Sunday, November 28th, 2021

God at Peace With Man

First Sunday in Advent [c]                                         November 28, 2021


Luke 19:28-40

28 And when [Jesus] had said these things, he went on ahead, going up to Jerusalem. 29 When he drew near to Bethphage and Bethany, at the mount that is called Olivet, he sent two of the disciples, 30 saying, “Go into the village in front of you, where on entering you will find a colt tied, on which no one has ever yet sat. Untie it and bring it here. 31 If anyone asks you, ‘Why are you untying it?’ you shall say this: ‘The Lord has need of it.'” 32 So those who were sent went away and found it just as he had told them. 33 And as they were untying the colt, its owners said to them, “Why are you untying the colt?” 34 And they said, “The Lord has need of it.” 35 And they brought [the colt] to Jesus, and throwing their cloaks on the colt, they set Jesus on it. 36 And as he rode along, they spread their cloaks on the road. 37 As he was drawing near—already on the way down the Mount of Olives—the whole multitude of his disciples began to rejoice and praise God with a loud voice for all the mighty works that they had seen, 38 saying, “Blessed is the King who comes in the name of the Lord! Peace in Heaven and glory in the highest!” 39 And some of the Pharisees in the crowd said to him, “Teacher, rebuke your disciples.” 40 He answered, “I tell you, if these were silent, the very stones would cry out.”


In the Name of Jesus.


The people of Jerusalem see Jesus ride into town on the back of a donkey. They chant,

“Blessed is the King who comes in the name of the Lord! Peace in Heaven and glory in the highest!”


They are sinners, all of them. They know that, or at least they should, for they hear the Scriptures read each week at the Temple, and they sing the Psalms. The Scriptures, which say such things as,

We are all as one who is unclean,

All our righteous deeds are filthy rags.

[Isaiah 64:6]


The Psalms which have the sinner singing such things as,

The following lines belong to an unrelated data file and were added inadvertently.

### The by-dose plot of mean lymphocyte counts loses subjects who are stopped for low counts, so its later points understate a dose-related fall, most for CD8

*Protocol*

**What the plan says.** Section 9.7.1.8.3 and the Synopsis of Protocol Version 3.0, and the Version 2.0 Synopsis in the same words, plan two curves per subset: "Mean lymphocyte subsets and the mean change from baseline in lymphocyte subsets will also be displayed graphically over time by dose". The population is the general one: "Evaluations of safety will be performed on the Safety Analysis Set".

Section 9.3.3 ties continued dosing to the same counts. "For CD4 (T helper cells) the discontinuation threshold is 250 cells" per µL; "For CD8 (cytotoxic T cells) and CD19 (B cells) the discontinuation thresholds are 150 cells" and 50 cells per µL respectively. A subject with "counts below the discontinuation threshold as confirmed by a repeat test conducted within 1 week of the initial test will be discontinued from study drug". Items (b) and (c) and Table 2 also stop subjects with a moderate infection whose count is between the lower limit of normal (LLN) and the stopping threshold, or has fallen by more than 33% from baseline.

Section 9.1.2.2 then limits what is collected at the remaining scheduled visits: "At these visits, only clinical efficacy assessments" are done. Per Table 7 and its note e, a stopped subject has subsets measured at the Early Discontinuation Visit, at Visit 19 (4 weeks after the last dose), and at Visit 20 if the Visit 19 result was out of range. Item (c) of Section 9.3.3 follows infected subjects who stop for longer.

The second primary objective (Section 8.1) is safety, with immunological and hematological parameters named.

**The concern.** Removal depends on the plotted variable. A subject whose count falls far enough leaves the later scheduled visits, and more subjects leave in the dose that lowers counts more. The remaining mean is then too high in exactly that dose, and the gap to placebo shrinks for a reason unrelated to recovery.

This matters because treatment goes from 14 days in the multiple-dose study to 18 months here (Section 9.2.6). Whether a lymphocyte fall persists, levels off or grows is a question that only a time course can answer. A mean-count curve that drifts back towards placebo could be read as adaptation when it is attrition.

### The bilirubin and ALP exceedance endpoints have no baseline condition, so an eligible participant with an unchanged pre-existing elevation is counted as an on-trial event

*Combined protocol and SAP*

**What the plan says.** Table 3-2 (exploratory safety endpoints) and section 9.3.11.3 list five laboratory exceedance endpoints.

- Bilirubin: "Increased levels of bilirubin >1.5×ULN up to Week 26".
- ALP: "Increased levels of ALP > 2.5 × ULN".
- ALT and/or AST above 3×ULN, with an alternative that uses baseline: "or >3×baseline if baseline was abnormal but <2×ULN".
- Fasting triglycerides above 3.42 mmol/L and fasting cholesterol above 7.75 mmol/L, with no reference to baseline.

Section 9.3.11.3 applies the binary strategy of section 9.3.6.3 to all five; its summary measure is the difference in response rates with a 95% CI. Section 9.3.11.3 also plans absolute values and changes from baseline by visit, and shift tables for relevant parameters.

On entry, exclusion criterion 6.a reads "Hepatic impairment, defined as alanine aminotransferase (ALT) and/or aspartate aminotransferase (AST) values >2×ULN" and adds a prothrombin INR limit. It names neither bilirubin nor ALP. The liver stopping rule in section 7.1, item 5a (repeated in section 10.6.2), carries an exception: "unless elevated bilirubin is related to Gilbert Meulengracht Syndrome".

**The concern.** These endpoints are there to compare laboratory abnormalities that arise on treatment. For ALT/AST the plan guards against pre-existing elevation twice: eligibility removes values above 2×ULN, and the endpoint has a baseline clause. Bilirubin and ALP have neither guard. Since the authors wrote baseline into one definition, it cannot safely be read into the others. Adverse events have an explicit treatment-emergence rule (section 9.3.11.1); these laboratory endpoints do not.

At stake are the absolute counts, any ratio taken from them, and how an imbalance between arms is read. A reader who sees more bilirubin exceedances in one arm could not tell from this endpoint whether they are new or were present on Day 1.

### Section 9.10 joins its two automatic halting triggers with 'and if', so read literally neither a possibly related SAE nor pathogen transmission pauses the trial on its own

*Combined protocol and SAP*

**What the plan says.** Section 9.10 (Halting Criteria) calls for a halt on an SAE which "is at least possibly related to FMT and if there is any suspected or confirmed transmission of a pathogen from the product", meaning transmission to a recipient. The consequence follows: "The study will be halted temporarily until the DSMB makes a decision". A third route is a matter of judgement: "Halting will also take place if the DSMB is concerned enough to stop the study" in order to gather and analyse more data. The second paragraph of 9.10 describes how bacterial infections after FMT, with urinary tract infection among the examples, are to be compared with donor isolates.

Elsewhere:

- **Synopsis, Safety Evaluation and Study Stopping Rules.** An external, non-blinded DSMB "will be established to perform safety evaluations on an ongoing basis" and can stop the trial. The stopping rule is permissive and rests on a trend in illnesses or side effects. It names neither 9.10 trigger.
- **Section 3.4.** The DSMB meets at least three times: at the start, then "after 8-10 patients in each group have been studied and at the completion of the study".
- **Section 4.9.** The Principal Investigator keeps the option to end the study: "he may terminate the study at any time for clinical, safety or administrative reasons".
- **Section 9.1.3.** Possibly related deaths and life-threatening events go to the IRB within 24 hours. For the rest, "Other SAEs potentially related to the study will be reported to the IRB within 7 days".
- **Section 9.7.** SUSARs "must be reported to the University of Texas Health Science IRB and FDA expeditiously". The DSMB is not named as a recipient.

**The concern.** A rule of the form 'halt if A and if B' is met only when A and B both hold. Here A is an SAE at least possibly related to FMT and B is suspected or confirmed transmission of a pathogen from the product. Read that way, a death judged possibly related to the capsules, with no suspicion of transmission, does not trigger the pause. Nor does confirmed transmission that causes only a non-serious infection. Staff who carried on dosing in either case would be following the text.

All men are liars.

[Psalm 116:11]


I was brought forth in iniquity,


My sin is ever before me.

[Psalm 51]


They are sinners, all of them, these people watching Jesus ride into Jerusalem, yet they chant to him,

“Blessed is the King who comes in the name of the Lord! Peace in Heaven and glory in the highest!”

[Luke 19:38]


How does the sinner here on Earth end up singing about peace in Heaven?


Heaven is the dwelling place not of sinners, but of God. And the sinner can have no confidence of standing at the face of holy God.


Unless, that sinner is himself, or herself, made holy.


The One to make the sinner holy, he’s the One riding on the back of the donkey. Jesus rides into Jerusalem for just that. That’s why he sheds his blood on the cross. That’s why he then takes the blood he shed on the cross, and delivers it to the sinner at the Lord’s Table for the forgiveness of all sin.


That’s why Jesus baptizes the sinner into his Name, to make the sinner holy. In Baptism, Jesus sets the sinner in his place, so that the sinner, now clothed in the righteous robes of Baptism, stands before the Father in righteousness and purity forever.


So the sinner on Earth, seeing Jesus ride to the cross on the back of the donkey, seeing Jesus shed the holy blood on the cross, and hearing Jesus gather sinners to receive him in his Body and Blood for the forgiveness of all sin, that sinner now sings of what he knows not by sight, but by faith, by the hearing of the words of Jesus,

“Blessed is the King who comes in the name of the Lord! Peace in Heaven and glory in the highest!”



He comes, they chant, In the Name of the Lord.